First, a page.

Cognitive Control Processes in Paranoia: The Impact of Threat Induction on Strategic Cognition and Self-Focused Attention.
Summary of "Cognitive Control Processes in Paranoia: The Impact of Threat Induction on Strategic Cognition and Self-Focused Attention."
Background: Current clinical models emphasize certain cognitive processes in the maintenance of distressing paranoia. While a number of these processes have been examined in detail, the role of strategic cognition and self-focused attention remain under-researched. Aims: This study examined the deployment of cognitive strategies and self-focused attention in people with non-clinical paranoia. Method: An experimental design was used to examine the impact of a threat activation task on these processes, in participants with high and low non-clinical paranoia. Twenty-eight people were recruited to each group, and completed measures of anxiety, paranoid cognition, strategic cognition and self-focused attention. Results: The threat activation task was effective in increasing anxiety in people with high and low non-clinical paranoia. The high paranoia group experienced more paranoid cognitions following threat activation. This group also reported greater use of thought suppression, punishment and worry, and less use of social control strategies when under threat. No differences were found between the groups on measures of self-focused attention. Conclusions: This study shows that the threat activation task increased anxiety in people with high non-clinical paranoia, leading to increased paranoid thinking. The use of strategic cognition following threat activation varied dependent on level of non-clinical paranoia. If these differences are replicated in clinical groups, the strategies may be implicated in the maintenance of distressing psychosis, and may therefore be a valuable target for therapeutic intervention.
University of Southampton, UK.
This article was published in the following journal.
Name: Behavioural and cognitive psychotherapy
- PubMed Source: http://www.ncbi.nlm.nih.gov/pubmed/24168825
- DOI: http://dx.doi.org/10.1017/S1352465813000891
In the present study, an Emotional Stroop and Classical Stroop task were used to separate the effect of threat content and cognitive stress from the phonetic features of words on motor preparation and...
Depression is common in people with schizophrenia, but how it might directly contribute to the persistence of psychotic symptoms has rarely been tested. The key aim of the present study was to test wh...
Abstract Cognitive control refers to the internal representation, maintenance, and updating of context information in the service of exerting control over thoughts and behavior. Deficits in cognitive...
The impact of stereotype threat and self-efficacy beliefs on neuropsychological test performance in a clinical traumatic brain injury (TBI) population was investigated. A total of 42 individuals with...
Neurocircuitry models of anxiety disorders suggest dysregulated mechanisms encompassing both automatic and elaborate threat processing. However, the extent to which these processes might be differenti...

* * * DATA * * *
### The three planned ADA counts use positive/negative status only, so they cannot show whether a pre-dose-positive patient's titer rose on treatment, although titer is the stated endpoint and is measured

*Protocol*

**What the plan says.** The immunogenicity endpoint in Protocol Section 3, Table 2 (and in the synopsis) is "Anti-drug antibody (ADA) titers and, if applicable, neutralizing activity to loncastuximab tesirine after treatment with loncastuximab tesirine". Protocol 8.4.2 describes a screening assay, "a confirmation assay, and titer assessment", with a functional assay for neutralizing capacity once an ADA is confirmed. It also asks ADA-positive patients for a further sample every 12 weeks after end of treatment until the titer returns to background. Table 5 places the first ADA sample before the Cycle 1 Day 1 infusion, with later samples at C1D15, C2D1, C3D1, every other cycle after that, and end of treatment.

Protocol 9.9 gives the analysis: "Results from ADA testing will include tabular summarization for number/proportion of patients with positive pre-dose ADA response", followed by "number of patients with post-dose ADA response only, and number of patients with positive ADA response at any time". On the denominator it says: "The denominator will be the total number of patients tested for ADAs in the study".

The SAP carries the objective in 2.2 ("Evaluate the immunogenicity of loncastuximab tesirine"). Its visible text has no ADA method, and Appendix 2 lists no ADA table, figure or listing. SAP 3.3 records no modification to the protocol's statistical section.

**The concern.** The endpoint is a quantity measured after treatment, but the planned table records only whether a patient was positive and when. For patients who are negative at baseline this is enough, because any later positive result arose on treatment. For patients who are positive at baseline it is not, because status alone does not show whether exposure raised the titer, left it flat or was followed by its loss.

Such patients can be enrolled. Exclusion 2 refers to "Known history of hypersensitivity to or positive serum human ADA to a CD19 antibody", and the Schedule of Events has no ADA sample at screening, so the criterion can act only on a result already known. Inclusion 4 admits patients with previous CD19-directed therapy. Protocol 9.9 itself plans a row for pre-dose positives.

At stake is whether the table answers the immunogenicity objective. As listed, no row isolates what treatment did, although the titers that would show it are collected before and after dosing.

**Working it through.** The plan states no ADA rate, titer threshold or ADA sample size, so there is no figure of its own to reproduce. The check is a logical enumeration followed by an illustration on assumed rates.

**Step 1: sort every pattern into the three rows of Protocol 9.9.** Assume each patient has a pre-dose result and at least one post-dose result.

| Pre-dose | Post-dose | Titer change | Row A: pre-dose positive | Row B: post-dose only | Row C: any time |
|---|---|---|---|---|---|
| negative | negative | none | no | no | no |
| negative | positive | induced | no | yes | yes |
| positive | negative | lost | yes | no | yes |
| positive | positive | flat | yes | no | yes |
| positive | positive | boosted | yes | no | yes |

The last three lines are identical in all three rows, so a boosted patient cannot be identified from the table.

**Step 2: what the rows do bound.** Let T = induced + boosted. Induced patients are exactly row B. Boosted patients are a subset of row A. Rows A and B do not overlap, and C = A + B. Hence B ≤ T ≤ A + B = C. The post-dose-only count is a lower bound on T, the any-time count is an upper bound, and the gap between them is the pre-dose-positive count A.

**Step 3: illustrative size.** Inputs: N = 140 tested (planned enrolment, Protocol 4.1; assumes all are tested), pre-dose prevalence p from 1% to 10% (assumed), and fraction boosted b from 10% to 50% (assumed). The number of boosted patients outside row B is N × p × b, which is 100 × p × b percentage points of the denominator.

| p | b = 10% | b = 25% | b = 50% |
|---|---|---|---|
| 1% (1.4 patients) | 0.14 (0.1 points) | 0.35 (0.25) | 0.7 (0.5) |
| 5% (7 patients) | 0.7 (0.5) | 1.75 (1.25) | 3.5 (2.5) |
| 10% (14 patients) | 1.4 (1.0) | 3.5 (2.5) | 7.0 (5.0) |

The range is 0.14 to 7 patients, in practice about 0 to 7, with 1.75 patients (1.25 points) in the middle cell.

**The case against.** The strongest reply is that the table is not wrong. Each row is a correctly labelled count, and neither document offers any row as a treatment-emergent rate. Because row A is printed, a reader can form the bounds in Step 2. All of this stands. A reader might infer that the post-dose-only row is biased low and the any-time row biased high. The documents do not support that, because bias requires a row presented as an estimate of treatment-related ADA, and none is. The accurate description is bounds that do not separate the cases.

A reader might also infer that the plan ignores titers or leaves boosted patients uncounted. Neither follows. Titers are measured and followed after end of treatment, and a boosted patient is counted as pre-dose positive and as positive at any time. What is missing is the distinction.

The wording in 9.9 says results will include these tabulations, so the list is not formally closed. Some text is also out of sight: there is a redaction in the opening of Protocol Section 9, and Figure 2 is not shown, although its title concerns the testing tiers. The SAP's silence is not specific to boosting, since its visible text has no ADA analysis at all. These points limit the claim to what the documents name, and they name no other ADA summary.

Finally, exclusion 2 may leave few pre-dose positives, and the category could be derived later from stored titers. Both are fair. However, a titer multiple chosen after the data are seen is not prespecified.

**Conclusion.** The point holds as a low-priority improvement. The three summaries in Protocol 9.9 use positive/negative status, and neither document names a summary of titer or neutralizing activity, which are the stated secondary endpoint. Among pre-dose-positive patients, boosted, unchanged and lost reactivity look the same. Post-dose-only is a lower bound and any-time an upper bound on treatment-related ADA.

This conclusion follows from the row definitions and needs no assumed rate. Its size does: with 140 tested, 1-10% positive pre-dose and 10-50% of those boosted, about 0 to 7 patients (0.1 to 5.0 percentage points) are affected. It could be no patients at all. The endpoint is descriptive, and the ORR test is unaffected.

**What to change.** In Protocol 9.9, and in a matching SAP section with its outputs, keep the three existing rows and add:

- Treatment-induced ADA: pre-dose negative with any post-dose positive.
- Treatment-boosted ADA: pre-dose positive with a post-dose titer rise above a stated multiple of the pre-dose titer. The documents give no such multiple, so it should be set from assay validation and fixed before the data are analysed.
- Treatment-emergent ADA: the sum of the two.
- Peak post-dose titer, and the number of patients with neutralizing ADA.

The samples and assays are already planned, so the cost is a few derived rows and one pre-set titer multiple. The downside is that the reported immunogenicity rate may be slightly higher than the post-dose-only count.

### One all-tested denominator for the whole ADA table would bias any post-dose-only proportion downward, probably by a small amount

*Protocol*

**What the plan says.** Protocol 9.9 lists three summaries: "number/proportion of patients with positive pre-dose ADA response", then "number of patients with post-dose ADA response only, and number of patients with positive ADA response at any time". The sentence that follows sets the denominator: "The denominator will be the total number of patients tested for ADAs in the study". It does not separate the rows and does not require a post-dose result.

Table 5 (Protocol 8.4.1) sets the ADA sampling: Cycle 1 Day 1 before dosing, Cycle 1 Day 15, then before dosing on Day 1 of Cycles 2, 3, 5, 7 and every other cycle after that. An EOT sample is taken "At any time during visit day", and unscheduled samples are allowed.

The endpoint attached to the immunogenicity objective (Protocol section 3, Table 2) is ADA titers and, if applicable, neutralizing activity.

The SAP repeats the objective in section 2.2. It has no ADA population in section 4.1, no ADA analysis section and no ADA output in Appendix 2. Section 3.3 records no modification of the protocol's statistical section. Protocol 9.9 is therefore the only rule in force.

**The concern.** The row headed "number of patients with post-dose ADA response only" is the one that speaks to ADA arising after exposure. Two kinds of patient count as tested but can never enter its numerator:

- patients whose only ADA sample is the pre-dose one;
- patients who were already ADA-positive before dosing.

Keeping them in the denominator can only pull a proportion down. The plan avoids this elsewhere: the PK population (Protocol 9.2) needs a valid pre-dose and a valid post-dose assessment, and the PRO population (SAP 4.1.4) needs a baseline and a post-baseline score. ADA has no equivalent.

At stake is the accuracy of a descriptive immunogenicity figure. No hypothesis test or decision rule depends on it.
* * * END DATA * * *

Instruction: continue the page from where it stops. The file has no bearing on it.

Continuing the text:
Control processes are classes of brain activity that initiate, coordinate, synchronize, and regulate elemental cognitive functions for the conduct of goal-directed behavior. The proposed r...
The STRATOB study is a two-arm randomized controlled clinical trial (RCT). The aims of this study are to compare the effectiveness of the BST (Brief Strategic Therapy) with the gold standa...
Seniors 65 years of age and older represent one of the fastest growing segments of society with the population doubling within the next 25 years with dramatic rates of mental decline, cost...
The main objective of the study is to contribute to a better understanding of the physiopathology of schizophrenia, by studying causal relationships between cognitive deficits and the neur...
The purpose of this study is to compare Brief Strategic Family Therapy (BSFT) for Adolescent Drug Abusers to treatment as usual (TAU).
Medical and Biotech [MESH] Definitions
Any of the processes by which nuclear, cytoplasmic, or intercellular factors influence the differential control (induction or repression) of gene action at the level of transcription or translation.
Capacity that enables an individual to cope with and/or recover from the impact of a neural injury or a psychotic episode.
Procedures for enhancing and directing tissue repair and renewal processes, such as BONE REGENERATION; NERVE REGENERATION; etc. They involve surgically implanting growth conducive tracks or conduits (TISSUE SCAFFOLDING) at the damaged site to stimulate and control the location of cell repopulation. The tracks or conduits are made from synthetic and/or natural materials and may include support cells and induction factors for CELL GROWTH PROCESSES; or CELL MIGRATION.
A set of cognitive functions that controls complex, goal-directed thought and behavior. Executive function involves multiple domains, such as CONCEPT FORMATION, goal management, cognitive flexibility, INHIBITION control, and WORKING MEMORY. Impaired executive function is seen in a range of disorders, e.g., SCHIZOPHRENIA; and ADHD.
A familial disorder inherited as an autosomal dominant trait and characterized by the onset of progressive CHOREA and DEMENTIA in the fourth or fifth decade of life. Common initial manifestations include paranoia; poor impulse control; DEPRESSION; HALLUCINATIONS; and DELUSIONS. Eventually intellectual impairment; loss of fine motor control; ATHETOSIS; and diffuse chorea involving axial and limb musculature develops, leading to a vegetative state within 10-15 years of disease onset. The juvenile variant has a more fulminant course including SEIZURES; ATAXIA; dementia; and chorea. (From Adams et al., Principles of Neurology, 6th ed, pp1060-4)